# NCERT Class 9 Maths Polynomials

The chapter 2 starts with an introduction to polynomials and a recall of algebraic expressions which we learnt in previous grades. Next, the chapter deals with polynomials in one variable followed by an explanation of the zeros of a polynomial. Thereafter, the chapter explains the remainder theorem with the help of examples. This is followed by an explanation of the factorization of polynomials. Finally, the chapter explains the concept of algebraic identities via some examples and a series of exercise questions are presented to broaden your problem-solving skills.

Download FREE PDF of Chapter-2 Polynomials

## Chapter 2 Ex.2.1 Question 1

Which of the following expressions are polynomials in one variable and which are not? State reasons for your answer.

(i) \(\begin{align}4 x^{2}-3 x+7\end{align}\)

(ii) \(\begin{align}y^{2}+\sqrt{2}\end{align}\)

(iii) \(\begin{align}3 \sqrt{t}+t \sqrt{2}\end{align}\)

(iv)\(\begin{align} y+\frac{2}{y}\end{align}\)

(v)\(\begin{align}x^{10}+y^{3}+t^{50}\end{align}\)

**Solution**

**Video Solution**

**Steps :**

(i) \(\begin{align}4 x^{2}-3 x+7 \rightarrow\end{align}\) Polynomial in one variable \(x.\)

(ii) \(\begin{align}y^{2}+\sqrt{2} \rightarrow\end{align}\) Polynomial in one variable \(y.\)

(iii) \(\begin{align}3 \sqrt{t}+t \sqrt{2} \rightarrow\end{align}\) Not a polynomial, since the power of the variable in the first term is \(\begin{align}\frac{1}{2}\end{align}\) which is not a whole number.

(iv) \(\begin{align}y+\frac{2}{y} \rightarrow \end{align}\) Not a polynomial since the power of the variable in the second term is \(– 1\) which is not a whole number.

(v) \(\begin{align}x^{10}+y^{3}+t^{50} \rightarrow \end{align}\) Not a polynomial in one variable since there are \(3\) variables \(x, y, t.\)

## Chapter 2 Ex.2.1 Question 2

Write the coefficients of \({x^2}\) in each of the following:

(i) \(\begin{align}2 +x^{2}+x \end{align}\)

(ii) \(\begin{align}2-x^{2}+x^{3}\end{align}\)

(iii) \(\begin{align}\frac{\pi}{2} x^{2}+x \end{align}\)

(iv) \(\begin{align} \sqrt{2} x-1\end{align}\)

**Solution**

**Video Solution**

**Steps:**

(i) \(\begin{align}&2 +x^{2}+x \\ \end{align}\)

Coefficient of \(\begin{align}x^{2}=1 \end{align}\)

(ii) \(\begin{align}2 -x^{2}+x^{3} \end{align}\)

Coefficient of \(x^{2}=-1 \)

(iii) \(\begin{align}\frac{\pi}{2}\; x^{2}+x \end{align}\)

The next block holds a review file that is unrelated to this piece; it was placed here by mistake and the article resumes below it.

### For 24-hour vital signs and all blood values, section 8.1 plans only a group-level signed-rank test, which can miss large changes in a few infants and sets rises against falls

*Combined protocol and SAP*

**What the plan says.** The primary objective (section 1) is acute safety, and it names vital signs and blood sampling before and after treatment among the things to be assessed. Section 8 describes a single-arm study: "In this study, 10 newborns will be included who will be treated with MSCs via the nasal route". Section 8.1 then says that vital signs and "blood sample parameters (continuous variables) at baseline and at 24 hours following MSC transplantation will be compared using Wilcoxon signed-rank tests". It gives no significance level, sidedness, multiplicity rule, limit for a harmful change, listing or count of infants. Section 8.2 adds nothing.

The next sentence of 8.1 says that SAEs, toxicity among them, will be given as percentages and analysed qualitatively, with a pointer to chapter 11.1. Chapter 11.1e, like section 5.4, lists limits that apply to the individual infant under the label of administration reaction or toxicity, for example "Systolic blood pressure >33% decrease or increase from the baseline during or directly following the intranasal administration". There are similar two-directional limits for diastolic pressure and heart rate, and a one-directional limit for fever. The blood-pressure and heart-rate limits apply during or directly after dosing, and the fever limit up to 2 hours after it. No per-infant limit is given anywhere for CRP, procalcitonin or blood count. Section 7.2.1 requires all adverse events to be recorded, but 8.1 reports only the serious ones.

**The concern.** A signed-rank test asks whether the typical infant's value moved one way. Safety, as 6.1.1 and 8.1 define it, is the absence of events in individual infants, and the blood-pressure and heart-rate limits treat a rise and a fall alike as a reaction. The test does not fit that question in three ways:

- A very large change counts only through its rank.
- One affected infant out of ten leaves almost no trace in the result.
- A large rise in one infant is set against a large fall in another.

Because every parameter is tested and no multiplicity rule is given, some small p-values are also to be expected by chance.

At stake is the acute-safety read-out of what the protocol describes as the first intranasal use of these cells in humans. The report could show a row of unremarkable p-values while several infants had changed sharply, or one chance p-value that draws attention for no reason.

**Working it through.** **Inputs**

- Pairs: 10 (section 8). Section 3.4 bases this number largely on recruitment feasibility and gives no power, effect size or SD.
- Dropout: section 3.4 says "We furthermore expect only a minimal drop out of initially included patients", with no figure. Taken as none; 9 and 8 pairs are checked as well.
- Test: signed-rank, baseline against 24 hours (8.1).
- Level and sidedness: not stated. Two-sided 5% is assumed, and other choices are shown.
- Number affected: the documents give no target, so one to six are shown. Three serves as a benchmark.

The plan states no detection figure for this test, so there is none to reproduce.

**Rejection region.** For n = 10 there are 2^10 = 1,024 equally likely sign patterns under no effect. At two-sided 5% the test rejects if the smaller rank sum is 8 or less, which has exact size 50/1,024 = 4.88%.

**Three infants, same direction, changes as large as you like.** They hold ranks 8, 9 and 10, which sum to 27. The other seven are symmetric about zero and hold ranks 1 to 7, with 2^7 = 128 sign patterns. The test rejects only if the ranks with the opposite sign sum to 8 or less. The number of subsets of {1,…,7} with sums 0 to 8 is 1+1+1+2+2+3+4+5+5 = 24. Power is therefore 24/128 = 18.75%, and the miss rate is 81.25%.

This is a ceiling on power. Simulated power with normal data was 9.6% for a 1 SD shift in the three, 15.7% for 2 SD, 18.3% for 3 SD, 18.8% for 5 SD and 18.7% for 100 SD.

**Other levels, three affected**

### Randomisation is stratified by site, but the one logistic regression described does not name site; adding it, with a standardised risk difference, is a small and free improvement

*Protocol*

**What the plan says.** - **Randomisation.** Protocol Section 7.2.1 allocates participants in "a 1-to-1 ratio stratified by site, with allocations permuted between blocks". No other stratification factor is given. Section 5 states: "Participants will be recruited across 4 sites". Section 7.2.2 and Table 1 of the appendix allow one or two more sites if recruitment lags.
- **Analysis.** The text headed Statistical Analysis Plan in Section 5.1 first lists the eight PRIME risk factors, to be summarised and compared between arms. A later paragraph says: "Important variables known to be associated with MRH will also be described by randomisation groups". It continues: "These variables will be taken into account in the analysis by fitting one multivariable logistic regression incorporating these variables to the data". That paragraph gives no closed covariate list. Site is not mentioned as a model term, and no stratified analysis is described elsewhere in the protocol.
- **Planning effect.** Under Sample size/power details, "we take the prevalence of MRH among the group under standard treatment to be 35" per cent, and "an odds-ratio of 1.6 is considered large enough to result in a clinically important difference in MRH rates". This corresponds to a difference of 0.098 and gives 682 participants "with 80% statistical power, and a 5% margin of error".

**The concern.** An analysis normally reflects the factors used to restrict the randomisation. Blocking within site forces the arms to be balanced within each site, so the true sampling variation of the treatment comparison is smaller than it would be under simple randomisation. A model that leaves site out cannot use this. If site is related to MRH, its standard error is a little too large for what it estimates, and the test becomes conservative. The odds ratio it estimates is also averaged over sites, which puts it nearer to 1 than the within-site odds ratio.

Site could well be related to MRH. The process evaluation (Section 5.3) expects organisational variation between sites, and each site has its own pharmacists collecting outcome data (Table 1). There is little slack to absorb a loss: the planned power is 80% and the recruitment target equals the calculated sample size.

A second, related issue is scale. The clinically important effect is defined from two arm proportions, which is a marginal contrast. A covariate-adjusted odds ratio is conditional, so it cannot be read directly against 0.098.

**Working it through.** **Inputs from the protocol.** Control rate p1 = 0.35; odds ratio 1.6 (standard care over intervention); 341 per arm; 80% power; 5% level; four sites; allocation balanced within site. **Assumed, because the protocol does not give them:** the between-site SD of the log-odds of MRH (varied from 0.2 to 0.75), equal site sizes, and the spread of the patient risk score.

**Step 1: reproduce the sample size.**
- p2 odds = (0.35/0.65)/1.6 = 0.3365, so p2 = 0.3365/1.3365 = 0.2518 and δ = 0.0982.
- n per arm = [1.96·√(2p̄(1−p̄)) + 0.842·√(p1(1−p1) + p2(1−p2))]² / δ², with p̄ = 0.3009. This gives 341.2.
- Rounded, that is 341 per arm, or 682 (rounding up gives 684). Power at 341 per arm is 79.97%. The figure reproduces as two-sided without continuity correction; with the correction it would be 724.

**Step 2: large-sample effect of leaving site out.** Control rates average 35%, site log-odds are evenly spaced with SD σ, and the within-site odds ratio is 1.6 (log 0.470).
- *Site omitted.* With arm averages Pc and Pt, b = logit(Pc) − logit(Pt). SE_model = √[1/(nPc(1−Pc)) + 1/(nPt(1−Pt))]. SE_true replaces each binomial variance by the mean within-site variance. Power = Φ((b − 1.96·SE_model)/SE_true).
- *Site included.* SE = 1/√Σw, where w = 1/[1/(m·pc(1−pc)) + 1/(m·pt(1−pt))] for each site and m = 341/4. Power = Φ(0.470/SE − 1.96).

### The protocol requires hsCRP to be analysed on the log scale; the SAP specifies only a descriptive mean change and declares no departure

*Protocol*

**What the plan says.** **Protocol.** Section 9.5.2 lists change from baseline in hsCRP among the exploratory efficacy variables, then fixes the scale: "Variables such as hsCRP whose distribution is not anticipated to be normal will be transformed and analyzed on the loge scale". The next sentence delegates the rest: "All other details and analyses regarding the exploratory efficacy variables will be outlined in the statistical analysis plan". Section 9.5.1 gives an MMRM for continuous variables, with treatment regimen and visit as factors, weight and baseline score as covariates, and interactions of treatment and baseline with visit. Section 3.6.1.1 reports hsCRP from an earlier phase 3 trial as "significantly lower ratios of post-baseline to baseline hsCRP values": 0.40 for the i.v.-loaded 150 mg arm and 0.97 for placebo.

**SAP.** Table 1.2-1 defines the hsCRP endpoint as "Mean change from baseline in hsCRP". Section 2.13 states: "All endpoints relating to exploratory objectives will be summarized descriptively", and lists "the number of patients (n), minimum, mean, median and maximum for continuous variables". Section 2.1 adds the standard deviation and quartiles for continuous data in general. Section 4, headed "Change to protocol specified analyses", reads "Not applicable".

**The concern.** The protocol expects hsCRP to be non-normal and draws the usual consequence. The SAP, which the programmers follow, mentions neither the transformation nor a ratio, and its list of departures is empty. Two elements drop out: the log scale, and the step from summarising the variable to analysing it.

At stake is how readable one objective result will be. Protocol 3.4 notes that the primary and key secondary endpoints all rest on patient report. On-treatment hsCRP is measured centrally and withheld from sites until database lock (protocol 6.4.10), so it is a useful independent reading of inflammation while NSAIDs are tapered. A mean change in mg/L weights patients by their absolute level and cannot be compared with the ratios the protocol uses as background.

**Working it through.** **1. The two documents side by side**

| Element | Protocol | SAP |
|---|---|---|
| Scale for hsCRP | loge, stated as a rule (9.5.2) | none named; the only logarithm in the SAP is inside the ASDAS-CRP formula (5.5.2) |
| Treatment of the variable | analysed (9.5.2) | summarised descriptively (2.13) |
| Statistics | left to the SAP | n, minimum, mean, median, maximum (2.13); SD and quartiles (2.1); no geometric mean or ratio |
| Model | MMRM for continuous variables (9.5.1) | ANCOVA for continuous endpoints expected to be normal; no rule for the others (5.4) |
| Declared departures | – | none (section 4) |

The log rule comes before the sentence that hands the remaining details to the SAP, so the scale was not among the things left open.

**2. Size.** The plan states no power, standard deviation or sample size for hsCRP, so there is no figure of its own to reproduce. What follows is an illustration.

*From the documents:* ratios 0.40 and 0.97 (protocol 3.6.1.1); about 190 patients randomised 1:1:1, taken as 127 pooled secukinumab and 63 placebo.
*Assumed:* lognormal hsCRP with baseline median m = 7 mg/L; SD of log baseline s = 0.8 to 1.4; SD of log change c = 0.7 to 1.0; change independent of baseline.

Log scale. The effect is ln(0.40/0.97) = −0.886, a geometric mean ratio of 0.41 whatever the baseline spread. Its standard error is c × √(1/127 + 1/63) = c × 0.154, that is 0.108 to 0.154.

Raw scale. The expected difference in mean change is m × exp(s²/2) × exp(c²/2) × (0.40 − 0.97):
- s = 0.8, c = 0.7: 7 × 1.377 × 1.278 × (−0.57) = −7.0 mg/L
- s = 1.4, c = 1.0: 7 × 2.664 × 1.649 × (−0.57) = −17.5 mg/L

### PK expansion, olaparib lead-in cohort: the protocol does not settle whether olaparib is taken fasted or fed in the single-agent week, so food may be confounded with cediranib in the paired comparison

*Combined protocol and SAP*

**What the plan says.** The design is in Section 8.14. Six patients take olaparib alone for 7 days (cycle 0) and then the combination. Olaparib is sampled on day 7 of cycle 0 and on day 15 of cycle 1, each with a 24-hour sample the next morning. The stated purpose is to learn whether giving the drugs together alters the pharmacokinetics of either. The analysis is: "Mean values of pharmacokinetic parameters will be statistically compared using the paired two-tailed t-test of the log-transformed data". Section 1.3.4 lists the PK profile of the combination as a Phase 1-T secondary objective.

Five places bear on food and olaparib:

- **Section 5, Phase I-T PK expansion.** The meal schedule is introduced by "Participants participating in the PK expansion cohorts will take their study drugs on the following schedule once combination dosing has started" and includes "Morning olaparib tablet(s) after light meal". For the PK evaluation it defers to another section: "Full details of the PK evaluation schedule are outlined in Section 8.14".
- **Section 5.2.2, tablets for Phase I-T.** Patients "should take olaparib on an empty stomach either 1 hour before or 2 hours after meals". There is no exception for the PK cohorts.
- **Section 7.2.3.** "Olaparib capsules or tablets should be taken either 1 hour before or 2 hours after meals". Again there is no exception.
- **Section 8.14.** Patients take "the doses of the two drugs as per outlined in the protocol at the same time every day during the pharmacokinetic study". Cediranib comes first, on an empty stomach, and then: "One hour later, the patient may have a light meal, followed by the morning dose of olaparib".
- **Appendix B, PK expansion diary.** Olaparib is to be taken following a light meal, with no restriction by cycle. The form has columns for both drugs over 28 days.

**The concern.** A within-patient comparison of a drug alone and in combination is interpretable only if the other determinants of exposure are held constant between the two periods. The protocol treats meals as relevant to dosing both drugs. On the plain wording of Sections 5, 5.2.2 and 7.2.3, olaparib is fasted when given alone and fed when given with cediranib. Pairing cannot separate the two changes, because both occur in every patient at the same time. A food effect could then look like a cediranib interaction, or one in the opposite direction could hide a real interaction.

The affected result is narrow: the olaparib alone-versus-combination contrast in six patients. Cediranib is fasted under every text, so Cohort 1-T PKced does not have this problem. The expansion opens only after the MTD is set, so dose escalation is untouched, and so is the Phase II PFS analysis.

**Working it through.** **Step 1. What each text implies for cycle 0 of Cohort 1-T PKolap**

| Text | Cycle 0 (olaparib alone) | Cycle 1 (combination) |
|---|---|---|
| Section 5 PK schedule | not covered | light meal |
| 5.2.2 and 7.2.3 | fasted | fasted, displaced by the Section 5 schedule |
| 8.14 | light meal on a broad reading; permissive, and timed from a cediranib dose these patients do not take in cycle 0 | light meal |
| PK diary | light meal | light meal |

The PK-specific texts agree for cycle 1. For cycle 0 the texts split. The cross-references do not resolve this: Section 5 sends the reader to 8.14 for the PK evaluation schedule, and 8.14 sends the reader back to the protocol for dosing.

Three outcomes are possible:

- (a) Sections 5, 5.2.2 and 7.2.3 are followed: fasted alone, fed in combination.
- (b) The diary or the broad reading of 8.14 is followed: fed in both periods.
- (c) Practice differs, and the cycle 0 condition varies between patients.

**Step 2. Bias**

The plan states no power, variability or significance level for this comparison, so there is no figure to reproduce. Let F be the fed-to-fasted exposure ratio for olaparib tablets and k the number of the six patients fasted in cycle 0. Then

Coefficient of \(\begin{align}x^{2}=\frac{\pi}{2}\end{align}\)

(iv) \(\begin{align}\sqrt{2}\; x-1 \end{align}\)

Coefficient of \(x^{2}=0\), since there is no term of \(x^{2} \).

## Chapter 2 Ex.2.1 Question 3

Give one example each of a binomial of degree \(35,\) and of a monomial of degree \(100.\)

**Solution**

**Video Solution**

**Steps:**

(i) A binomial of degree \(35\)

Binomial means polynomial having only \(2\) terms. Here the highest degree should be \(35.\)

So, the binomial will look like \(\begin{align}a x^{35}-b x^{c}\end{align}\) where \(\begin{align}a \neq 0, b \neq 0 \text { and } 0 \leq c<35\end{align}\)

Example: \(\begin{align}3 x^{35}-5\end{align}\)

(ii) A monomial of degree \(100\)

Monomial means polynomial having only \(1\) term. Here the highest degree should be \(100.\) So, the monomial will look like \(\begin{align}a x^{100} \text { where } a \neq 0\end{align}\)

Example: \(\begin{align}5 x^{100}\end{align}\)

## Chapter 2 Ex.2.1 Question 4

Write the degree of each of the following polynomials:

(i) \(\begin{align}5 x^{3}+4 x^{2}+7 x \end{align}\)

(ii) \(\begin{align}4-y^{2}\end{align}\)

(iii) \(\begin{align}5 t-\sqrt{7} \end{align}\)

(iv) \(\begin{align}3\end{align}\)

**Solution**

**Video Solution**

**Reasoning:**

The highest power of the variable in a polynomial is called as the degree of the polynomial.

**Steps:**

(i) Degree of \(\begin{align}5 x^{3}+4 x^{2}+7 x\;\rm{is}\;3\end{align}\) (the highest power of the variable \(x\))

(ii) Degree of \(\begin{align}4-y^{2}\;\rm{is}\;2\end{align}\) (the highest power of the variable \(y\))

(iii) Degree of \(\begin{align}5 t-\sqrt{7}\;\rm{is}\;1\end{align}\) (the highest power of the variable \(t\))

(iv) Degree of \(3\;\rm{is}\;0\) (degree of a constant polynomial is \(0\). Here \(3 = 3{x^\circ}\) )

## Chapter 2 Ex.2.1 Question 5

Classify the following as linear, quadratic and cubic polynomials:

(i) \(\begin{align}x^{2}+x\end{align}\)

(ii) \(\begin{align}x-x^{3}\end{align}\)

(iii) \(\begin{align}y+y^{2}+4\end{align}\)

(iv) \(\begin{align}1+x\end{align}\)

(v) \(\begin{align}3 t\end{align}\)

(vi) \(\begin{align}r^{2}\end{align}\)

(vii) \(\begin{align}7 x^{3}\end{align}\)

**Solution**

**Video Solution**

**Reasoning:**

A polynomial of degree one is called a linear polynomial.

A polynomial of degree two is called a quadratic polynomial.

A polynomial of degree three is called a cubic polynomial.

**Steps:**

(i) \(\begin{align}x^{2}+x \rightarrow\end{align}\) Quadratic polynomial since the degree is \(2.\)

(ii) \(\begin{align}x-x^{3} \rightarrow\end{align}\) Cubic polynomial since the degree is \(3.\)

(iii) \(\begin{align}y+y^{2}+4 \rightarrow\end{align}\) Quadratic polynomial since the degree is \(2.\)

(iv)\(\begin{align}1+x \rightarrow\end{align}\) Linear polynomial since the degree is \(1.\)

(v) \(\begin{align}3 t \rightarrow\end{align}\) Liner polynomial since the degree is \(1.\)

(vi) \(\begin{align}r^{2} \rightarrow\end{align}\) Quadratic polynomial since the degree is \(2.\)

(vii) \(\begin{align}7 x^{3} \rightarrow\end{align}\) Cubic polynomial since the degree is \(3.\)